The Fair Work Ombudsman has secured $37,500 in penalties in court on behalf of a woman who worked as a domestic worker and nanny in Sydney after she was underpaid by $93,235 in one year. The Federal Court has ordered the worker’s employer Kit Antony (Tony) Lam to pay penalties of $32,500 and his former wife Ming Wei (Tiffanie) Tong to pay $5000.
The position with the couple was the employee’s, a citizen of the Philippines, first job in Australia. She lived with the then couple and their two young children in the Sydney CBD throughout her employment.
Lam and Wong admitted during the proceedings that the female employee worked at times up to 82 hours per week during her employment with the family between May 2016 and May 2017. Across the 12 months of her work, she was paid the equivalent of a total of $12,574, way below the $105,809 that she was entitled to under the Miscellaneous Award 2010.
Lam admitted the amounts paid to the employee resulted in underpayments of base rates and penalty rates, including those owed for early morning and night hours, overtime hours and public holidays.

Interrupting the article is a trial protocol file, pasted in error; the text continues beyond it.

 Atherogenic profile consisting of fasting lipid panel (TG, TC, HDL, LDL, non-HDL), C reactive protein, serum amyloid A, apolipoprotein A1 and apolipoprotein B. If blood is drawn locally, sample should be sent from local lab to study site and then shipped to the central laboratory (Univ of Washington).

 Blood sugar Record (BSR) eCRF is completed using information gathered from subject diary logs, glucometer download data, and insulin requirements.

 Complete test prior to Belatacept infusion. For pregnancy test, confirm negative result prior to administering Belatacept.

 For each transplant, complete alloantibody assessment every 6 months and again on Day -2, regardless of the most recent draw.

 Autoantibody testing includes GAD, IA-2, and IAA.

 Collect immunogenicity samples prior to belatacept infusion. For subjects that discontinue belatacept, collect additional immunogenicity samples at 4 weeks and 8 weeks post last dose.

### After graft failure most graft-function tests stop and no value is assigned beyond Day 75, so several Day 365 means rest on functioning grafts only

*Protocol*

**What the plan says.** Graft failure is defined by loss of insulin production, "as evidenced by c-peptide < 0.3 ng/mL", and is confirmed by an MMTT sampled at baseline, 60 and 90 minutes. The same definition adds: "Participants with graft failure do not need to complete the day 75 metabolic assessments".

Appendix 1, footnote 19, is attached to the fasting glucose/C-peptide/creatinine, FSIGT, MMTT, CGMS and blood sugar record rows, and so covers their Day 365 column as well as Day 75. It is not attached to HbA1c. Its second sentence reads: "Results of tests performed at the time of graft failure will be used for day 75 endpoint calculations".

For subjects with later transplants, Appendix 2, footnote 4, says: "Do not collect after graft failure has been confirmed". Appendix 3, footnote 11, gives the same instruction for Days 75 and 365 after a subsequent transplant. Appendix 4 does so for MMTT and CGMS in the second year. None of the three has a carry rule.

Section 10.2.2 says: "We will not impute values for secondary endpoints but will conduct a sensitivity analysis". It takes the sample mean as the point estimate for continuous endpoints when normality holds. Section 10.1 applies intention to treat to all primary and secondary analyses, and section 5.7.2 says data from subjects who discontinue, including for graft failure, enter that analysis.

It was also noted that the employee had been unreasonably required to work more than 38 hours per week in breach of the Fair Work Act’s National Employment Standards, and that Tong was involved in this particular breach. There were also annual leave, record-keeping and pay slip breaches.
All underpayments were rectified last year, three years after the employee ceased work.
“The scale of the underpayments in this matter was particularly concerning to [us],” Fair Work Ombudsman, Sandra Parker, said. “We viewed the employee as a vulnerable worker because she was new to Australia, resided with her employer, and did not know her workplace rights.
“The Fair Work Ombudsman prioritises matters involving vulnerable workers, including migrant workers, and will continue to take court action to ensure employers are held to account,” Parker added.
Justice Nye Perram said the contraventions relating to underpayments and the working of “excessive” hours were “quite serious”.
“Mr Lam’s conduct was deliberate in the sense he decided to hire a domestic worker and nanny from overseas and to pay her outside the Australian regulatory framework,” Justice Perram said.